Gulliver and the Rabbis: Counterfactual Truth in Science and the Talmud

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Menachem Fisch

Subject: Arts & Humanities, Philosophy

Keywords: thought experiments, framework assumptions, Jonathan Swift, Newtonian Physics, Tamudic law of lost property, Talmudic laws of Damages, profanation of God's Name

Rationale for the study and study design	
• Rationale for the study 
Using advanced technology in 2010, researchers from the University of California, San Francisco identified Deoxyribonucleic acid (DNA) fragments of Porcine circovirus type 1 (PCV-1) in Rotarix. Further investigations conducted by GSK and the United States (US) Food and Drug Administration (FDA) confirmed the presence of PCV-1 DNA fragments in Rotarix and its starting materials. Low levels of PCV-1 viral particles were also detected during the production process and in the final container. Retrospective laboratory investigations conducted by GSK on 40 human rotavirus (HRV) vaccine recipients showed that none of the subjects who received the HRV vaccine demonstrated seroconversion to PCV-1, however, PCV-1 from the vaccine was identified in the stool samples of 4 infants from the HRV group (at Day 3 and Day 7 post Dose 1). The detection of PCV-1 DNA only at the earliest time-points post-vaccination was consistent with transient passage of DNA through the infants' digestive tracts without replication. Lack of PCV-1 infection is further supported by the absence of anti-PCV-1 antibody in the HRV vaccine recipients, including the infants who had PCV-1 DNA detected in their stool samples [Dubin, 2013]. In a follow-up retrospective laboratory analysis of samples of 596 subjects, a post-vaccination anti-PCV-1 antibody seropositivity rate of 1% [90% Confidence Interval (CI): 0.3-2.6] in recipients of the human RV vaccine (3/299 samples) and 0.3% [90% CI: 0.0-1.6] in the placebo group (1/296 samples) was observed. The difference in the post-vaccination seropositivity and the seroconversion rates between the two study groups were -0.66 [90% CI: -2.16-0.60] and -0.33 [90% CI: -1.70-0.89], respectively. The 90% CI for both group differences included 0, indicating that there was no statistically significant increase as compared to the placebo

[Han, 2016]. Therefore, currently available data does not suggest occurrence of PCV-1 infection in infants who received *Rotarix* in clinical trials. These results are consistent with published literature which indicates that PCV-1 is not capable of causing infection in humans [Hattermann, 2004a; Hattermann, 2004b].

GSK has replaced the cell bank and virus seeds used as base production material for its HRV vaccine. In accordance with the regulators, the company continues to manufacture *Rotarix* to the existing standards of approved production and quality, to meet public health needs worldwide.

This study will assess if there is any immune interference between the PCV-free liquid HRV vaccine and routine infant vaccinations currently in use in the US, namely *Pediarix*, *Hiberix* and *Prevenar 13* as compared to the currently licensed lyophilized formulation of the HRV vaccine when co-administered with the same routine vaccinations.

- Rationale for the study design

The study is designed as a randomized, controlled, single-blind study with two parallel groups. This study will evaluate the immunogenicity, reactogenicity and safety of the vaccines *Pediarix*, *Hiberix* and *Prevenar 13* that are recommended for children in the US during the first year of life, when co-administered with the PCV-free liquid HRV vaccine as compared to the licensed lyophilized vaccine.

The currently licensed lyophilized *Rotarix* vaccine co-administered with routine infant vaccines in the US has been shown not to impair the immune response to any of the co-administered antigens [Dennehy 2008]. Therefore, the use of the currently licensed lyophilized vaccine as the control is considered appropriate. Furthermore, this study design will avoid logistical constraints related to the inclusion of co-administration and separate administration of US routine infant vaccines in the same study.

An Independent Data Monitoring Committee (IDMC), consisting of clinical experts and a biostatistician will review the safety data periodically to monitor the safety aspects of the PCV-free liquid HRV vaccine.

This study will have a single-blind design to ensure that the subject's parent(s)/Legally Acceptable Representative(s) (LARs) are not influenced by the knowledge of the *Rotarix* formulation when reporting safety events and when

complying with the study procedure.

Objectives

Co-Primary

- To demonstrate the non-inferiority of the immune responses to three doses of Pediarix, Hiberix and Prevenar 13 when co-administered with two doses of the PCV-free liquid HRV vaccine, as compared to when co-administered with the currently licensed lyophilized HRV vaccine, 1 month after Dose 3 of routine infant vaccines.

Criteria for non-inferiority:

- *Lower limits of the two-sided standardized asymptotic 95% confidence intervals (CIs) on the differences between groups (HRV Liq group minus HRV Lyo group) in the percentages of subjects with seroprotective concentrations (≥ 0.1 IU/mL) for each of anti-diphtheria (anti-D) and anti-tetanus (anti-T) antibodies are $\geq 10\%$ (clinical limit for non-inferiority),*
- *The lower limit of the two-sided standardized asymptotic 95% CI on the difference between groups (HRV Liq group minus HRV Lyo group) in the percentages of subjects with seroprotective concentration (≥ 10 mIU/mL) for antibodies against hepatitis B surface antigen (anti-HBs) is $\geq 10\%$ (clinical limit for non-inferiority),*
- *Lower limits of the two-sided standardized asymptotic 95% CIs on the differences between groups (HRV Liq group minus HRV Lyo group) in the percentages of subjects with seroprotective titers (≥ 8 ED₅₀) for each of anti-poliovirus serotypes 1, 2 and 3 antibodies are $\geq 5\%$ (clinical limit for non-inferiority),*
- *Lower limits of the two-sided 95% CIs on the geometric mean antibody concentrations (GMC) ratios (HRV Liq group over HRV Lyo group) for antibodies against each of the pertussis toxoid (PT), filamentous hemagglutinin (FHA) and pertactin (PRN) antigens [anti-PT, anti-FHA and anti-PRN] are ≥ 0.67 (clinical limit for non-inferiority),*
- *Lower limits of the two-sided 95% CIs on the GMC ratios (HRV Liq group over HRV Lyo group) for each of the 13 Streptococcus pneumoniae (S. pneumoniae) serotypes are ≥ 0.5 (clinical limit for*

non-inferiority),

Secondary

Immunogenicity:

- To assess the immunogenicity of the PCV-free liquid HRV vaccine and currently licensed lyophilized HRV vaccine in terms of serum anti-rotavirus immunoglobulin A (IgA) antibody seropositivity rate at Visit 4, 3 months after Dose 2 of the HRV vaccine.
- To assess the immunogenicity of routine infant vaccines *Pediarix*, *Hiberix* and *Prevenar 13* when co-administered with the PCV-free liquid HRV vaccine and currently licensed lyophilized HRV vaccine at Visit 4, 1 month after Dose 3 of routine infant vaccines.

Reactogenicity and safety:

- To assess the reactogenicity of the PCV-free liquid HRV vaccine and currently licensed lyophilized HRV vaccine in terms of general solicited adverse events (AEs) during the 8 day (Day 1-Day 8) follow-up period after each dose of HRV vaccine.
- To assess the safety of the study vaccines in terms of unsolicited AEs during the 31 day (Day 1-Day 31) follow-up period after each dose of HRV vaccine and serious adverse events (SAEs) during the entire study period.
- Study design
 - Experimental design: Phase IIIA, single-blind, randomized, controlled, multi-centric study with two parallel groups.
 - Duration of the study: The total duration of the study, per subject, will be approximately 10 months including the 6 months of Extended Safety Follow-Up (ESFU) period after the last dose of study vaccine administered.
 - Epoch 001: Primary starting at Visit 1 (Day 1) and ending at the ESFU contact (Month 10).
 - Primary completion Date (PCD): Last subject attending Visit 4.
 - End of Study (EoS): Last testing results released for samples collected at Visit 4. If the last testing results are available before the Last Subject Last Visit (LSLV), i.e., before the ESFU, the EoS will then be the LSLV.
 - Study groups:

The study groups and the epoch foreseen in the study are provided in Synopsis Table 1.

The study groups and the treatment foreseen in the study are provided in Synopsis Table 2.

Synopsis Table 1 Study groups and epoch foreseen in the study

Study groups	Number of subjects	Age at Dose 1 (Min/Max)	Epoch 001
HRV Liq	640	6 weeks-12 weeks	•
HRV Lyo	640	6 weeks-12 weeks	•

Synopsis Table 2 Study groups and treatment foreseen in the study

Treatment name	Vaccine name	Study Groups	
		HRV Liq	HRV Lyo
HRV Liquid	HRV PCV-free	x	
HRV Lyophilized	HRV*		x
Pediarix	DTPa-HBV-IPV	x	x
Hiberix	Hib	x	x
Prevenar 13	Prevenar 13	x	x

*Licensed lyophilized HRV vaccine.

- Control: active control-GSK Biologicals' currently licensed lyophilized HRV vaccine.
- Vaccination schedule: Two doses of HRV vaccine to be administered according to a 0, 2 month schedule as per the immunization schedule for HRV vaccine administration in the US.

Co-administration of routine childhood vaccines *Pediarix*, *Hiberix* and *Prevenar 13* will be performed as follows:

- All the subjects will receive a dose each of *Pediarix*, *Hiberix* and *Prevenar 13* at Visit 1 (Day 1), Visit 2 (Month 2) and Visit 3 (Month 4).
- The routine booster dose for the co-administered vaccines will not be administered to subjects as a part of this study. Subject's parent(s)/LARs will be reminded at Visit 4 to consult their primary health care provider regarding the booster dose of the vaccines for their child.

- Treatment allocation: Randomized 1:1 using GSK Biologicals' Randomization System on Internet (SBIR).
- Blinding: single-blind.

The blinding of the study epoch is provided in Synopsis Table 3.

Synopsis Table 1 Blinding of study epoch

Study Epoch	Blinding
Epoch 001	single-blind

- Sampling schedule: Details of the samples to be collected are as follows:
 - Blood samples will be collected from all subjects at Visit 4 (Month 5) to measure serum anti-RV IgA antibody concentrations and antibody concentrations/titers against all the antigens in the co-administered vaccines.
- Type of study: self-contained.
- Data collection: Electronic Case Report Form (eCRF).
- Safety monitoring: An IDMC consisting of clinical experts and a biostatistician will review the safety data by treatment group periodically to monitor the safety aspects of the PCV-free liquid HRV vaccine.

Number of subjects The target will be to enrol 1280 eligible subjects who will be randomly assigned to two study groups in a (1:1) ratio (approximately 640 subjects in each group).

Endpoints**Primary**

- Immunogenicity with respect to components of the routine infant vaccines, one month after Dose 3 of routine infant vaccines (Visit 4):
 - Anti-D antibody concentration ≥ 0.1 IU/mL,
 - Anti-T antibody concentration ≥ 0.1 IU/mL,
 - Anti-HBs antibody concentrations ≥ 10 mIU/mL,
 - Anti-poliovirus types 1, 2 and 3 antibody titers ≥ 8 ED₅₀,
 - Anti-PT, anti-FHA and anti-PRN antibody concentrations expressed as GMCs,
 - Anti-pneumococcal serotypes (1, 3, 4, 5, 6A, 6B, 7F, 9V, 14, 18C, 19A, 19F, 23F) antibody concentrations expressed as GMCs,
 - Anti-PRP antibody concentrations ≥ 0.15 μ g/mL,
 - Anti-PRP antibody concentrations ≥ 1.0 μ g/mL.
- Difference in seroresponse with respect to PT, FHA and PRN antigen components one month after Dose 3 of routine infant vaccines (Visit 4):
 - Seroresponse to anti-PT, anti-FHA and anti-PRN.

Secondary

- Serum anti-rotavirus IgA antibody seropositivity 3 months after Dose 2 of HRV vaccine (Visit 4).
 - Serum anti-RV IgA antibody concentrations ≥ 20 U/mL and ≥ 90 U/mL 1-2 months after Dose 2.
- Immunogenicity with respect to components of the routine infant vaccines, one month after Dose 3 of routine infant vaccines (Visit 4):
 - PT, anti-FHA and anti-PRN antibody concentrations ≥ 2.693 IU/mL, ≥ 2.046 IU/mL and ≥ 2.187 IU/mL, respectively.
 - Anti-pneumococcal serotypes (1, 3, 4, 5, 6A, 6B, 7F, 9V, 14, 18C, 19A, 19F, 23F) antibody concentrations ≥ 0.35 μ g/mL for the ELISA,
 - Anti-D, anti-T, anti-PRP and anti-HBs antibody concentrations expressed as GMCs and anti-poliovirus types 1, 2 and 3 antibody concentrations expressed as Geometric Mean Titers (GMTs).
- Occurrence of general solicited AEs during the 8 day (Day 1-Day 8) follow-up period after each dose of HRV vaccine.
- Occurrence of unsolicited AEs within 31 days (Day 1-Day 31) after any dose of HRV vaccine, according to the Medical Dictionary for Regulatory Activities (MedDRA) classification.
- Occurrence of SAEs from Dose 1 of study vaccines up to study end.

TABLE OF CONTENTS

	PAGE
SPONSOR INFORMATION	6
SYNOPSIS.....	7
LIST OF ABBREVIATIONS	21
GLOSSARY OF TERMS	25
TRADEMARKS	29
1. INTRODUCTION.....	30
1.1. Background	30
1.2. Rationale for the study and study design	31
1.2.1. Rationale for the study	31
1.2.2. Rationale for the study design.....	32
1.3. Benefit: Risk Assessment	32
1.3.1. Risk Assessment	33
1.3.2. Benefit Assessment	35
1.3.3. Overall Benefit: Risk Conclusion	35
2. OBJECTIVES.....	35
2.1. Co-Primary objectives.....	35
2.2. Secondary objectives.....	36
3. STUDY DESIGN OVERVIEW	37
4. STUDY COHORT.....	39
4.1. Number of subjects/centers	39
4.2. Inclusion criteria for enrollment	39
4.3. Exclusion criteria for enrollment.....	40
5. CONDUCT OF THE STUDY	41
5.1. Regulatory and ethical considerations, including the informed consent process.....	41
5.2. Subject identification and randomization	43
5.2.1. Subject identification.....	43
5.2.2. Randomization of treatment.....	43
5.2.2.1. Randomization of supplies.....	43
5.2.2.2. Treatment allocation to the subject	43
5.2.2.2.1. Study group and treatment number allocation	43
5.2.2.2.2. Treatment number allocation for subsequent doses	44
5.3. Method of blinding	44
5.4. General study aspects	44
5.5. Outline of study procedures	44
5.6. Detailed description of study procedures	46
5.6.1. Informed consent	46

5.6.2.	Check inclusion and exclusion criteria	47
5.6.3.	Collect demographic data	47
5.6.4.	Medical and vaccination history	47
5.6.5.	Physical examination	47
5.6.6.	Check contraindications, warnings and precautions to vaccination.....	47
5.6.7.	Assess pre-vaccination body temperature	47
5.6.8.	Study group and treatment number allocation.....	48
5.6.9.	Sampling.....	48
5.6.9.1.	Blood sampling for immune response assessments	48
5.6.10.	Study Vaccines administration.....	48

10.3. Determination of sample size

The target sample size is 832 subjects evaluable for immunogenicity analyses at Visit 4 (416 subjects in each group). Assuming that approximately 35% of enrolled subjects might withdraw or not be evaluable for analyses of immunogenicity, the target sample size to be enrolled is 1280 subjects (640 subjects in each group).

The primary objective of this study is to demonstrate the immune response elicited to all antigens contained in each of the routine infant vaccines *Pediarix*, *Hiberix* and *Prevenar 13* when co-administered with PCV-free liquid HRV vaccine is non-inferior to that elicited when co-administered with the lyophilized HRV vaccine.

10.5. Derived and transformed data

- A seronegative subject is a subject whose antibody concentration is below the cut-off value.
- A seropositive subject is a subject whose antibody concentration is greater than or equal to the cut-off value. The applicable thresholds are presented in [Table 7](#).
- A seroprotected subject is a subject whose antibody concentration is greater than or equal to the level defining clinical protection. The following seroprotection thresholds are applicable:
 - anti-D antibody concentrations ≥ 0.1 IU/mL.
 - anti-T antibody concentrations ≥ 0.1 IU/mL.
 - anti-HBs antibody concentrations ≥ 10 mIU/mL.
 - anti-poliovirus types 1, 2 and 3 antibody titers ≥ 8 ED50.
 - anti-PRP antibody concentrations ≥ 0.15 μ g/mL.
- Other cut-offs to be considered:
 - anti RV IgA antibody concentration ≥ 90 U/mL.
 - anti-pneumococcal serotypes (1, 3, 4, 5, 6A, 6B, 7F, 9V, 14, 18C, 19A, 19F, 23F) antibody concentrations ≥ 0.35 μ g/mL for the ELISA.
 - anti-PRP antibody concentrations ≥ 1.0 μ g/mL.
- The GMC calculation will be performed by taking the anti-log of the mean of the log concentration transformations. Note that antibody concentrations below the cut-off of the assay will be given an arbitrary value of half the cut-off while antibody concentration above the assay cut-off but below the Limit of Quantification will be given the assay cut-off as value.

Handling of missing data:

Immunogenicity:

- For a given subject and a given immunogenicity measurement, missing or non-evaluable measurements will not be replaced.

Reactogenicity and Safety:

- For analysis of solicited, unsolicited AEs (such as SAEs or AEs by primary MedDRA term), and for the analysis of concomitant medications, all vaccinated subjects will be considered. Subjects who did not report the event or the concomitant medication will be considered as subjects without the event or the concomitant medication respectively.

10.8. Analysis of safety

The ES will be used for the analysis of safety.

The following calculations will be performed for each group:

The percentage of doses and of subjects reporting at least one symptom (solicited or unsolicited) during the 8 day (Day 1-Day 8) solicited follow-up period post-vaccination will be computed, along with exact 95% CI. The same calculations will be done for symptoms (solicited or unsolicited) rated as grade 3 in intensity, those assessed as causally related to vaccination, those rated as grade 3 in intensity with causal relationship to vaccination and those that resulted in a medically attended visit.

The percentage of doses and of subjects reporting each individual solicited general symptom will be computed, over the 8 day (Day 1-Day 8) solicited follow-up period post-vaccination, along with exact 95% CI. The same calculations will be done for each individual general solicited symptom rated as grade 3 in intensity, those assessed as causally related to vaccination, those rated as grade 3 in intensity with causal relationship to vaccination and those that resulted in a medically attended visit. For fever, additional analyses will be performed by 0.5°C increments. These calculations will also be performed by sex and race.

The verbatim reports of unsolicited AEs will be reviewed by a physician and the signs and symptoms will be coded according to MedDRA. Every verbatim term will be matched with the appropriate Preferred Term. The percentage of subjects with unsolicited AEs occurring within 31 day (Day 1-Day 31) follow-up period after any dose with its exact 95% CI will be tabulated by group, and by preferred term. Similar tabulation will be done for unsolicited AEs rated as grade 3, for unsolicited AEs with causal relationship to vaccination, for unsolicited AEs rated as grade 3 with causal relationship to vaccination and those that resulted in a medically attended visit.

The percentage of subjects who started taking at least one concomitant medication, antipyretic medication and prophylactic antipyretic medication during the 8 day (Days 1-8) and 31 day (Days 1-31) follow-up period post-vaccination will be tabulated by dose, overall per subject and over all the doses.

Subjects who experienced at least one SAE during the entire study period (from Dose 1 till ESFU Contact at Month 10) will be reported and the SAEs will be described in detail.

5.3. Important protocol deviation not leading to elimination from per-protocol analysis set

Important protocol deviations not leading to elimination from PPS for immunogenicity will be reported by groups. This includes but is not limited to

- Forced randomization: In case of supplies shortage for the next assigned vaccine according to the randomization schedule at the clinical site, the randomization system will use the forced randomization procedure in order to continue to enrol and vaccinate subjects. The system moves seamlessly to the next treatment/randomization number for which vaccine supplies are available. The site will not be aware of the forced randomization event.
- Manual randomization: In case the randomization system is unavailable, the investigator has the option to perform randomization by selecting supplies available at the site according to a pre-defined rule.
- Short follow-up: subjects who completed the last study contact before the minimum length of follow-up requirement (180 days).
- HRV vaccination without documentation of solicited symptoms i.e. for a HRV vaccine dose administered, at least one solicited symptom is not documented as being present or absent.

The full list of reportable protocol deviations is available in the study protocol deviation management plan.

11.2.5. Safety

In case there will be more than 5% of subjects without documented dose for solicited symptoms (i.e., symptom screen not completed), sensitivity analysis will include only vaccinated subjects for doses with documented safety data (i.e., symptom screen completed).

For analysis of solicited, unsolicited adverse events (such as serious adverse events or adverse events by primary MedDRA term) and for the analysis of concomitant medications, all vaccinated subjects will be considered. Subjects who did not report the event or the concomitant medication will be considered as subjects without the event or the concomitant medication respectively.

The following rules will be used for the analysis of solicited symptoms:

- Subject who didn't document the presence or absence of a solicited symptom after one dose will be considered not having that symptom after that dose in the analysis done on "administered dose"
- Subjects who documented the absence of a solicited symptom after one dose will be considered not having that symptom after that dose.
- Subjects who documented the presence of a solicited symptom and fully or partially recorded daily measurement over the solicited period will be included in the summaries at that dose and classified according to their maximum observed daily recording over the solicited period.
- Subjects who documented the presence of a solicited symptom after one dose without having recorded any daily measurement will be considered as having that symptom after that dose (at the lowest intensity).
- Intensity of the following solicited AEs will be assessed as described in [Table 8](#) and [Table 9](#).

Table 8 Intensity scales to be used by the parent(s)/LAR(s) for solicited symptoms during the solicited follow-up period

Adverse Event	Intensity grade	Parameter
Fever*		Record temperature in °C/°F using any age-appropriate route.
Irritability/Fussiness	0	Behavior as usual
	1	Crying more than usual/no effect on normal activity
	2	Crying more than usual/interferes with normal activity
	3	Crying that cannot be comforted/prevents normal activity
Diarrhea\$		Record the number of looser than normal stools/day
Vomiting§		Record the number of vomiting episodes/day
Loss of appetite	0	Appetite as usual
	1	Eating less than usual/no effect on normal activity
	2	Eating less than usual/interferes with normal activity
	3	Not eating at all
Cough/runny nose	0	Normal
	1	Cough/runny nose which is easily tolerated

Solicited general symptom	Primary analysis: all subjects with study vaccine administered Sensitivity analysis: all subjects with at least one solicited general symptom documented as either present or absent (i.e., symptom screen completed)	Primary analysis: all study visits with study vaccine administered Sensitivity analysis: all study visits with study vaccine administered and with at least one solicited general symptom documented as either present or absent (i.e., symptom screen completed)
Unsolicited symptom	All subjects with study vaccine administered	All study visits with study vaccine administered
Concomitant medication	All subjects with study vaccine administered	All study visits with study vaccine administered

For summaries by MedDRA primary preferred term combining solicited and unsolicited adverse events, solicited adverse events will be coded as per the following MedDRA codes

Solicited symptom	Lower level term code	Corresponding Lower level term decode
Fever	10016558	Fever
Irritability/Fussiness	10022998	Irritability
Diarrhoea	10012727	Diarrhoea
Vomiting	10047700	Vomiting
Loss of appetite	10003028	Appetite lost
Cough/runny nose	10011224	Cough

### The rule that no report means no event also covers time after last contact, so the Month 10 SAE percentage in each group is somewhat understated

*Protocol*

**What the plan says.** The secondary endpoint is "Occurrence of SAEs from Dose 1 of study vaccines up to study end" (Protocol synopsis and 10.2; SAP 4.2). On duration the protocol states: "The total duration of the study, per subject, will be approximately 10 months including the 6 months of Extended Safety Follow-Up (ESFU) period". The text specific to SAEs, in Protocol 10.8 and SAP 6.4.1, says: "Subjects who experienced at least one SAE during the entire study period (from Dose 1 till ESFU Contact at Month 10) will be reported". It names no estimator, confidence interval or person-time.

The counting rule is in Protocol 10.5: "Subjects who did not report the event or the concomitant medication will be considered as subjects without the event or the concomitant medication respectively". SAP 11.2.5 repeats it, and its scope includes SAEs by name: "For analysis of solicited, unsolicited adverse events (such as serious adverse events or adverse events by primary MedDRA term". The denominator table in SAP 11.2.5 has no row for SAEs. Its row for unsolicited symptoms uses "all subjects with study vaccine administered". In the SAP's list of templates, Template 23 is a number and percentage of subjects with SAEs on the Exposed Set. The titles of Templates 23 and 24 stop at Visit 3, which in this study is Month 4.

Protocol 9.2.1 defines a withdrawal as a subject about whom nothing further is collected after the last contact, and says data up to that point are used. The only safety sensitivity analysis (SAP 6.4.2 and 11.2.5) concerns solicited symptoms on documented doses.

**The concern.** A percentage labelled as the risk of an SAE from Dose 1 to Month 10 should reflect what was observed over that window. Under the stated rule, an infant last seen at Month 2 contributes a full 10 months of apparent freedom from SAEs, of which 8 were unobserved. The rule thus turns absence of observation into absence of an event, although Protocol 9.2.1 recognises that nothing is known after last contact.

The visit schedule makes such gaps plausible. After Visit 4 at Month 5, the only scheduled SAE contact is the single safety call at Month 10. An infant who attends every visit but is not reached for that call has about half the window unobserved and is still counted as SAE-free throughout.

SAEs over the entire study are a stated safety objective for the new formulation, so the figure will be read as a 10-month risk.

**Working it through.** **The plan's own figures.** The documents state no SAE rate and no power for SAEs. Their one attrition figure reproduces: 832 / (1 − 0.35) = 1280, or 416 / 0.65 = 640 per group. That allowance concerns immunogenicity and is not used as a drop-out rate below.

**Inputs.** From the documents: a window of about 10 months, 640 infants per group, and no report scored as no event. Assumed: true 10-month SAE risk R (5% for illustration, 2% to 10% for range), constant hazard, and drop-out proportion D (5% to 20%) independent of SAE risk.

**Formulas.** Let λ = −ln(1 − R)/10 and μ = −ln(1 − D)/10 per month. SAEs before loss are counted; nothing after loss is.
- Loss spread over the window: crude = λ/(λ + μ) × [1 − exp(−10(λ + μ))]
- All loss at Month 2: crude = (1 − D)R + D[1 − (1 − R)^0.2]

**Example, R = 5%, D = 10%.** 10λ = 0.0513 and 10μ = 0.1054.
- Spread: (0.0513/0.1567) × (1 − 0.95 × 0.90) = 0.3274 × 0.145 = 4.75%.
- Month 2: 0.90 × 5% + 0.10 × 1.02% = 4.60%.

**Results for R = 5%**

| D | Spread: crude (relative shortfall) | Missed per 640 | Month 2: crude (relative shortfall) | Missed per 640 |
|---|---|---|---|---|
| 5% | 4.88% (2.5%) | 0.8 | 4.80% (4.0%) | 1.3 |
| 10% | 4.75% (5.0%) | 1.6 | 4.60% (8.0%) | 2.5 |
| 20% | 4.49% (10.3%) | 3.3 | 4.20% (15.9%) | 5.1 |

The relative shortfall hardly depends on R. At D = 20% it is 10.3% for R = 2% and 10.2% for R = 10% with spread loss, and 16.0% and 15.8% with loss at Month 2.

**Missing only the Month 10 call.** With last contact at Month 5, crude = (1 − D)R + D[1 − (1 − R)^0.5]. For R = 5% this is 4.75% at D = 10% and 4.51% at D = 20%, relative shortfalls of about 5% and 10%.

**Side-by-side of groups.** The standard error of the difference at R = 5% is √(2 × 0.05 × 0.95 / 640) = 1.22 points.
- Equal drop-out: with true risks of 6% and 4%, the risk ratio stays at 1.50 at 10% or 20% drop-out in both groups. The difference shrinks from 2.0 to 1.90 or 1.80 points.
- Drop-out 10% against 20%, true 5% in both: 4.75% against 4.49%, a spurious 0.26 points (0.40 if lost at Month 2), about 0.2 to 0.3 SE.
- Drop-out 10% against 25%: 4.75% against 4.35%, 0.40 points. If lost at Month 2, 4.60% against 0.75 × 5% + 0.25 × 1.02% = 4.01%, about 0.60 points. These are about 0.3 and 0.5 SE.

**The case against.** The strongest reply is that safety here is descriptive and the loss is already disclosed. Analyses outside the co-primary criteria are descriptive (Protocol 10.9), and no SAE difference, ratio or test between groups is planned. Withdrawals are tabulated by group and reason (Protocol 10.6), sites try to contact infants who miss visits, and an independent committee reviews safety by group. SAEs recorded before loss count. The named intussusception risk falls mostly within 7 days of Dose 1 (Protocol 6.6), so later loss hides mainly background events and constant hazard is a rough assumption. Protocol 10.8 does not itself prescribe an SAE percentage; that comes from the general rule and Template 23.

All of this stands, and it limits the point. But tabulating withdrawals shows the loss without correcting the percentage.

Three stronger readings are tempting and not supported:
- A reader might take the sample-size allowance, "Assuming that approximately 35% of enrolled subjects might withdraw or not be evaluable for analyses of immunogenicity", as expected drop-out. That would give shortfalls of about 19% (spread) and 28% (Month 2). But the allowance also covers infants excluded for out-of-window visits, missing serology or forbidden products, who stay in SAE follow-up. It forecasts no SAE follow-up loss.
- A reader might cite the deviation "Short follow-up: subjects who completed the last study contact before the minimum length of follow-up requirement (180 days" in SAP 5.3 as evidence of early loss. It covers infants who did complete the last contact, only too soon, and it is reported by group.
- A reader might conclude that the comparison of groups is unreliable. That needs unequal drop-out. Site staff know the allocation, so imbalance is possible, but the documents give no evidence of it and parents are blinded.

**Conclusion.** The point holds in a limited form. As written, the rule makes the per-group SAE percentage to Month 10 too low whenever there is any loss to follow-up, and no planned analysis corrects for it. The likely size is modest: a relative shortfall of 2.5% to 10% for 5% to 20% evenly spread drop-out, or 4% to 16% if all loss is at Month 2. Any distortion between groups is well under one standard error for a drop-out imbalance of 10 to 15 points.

The paper presents Jonathan Swift's Gulliver's Travels as the first attempt to claim that thought experiments, namely the close analysis of contrived counterfactual scenarios, are the only way we challenge normative framework assumptions and learn anything significantly new in and outside science. The standard epistemologies of his day – Baconian empiricism and Cartesian rationalism –fiercely ridiculed in the course of Gulliver's third voyage, are cruelly dismissed as powerless to advance knowledge, and keep it in normative check. The transformative effect of the clever thought experiments presented in the three other voyages (of imagining London shrunk to a twelfth of its size and enlarged to giant proportions, and a more responsible and intelligent race of beings inserted above (normally sized) humans) enable Swift to obtain critical normative distance from several major assumptions about politics, religion, aesthetics, ethics, and much more, including the limits of the thought experiment itself. In the second part of the paper, the impressivre use to which the Talmudic literature puts such imagined counterfactual scenarios, is examined, with special reference to ethics and law.

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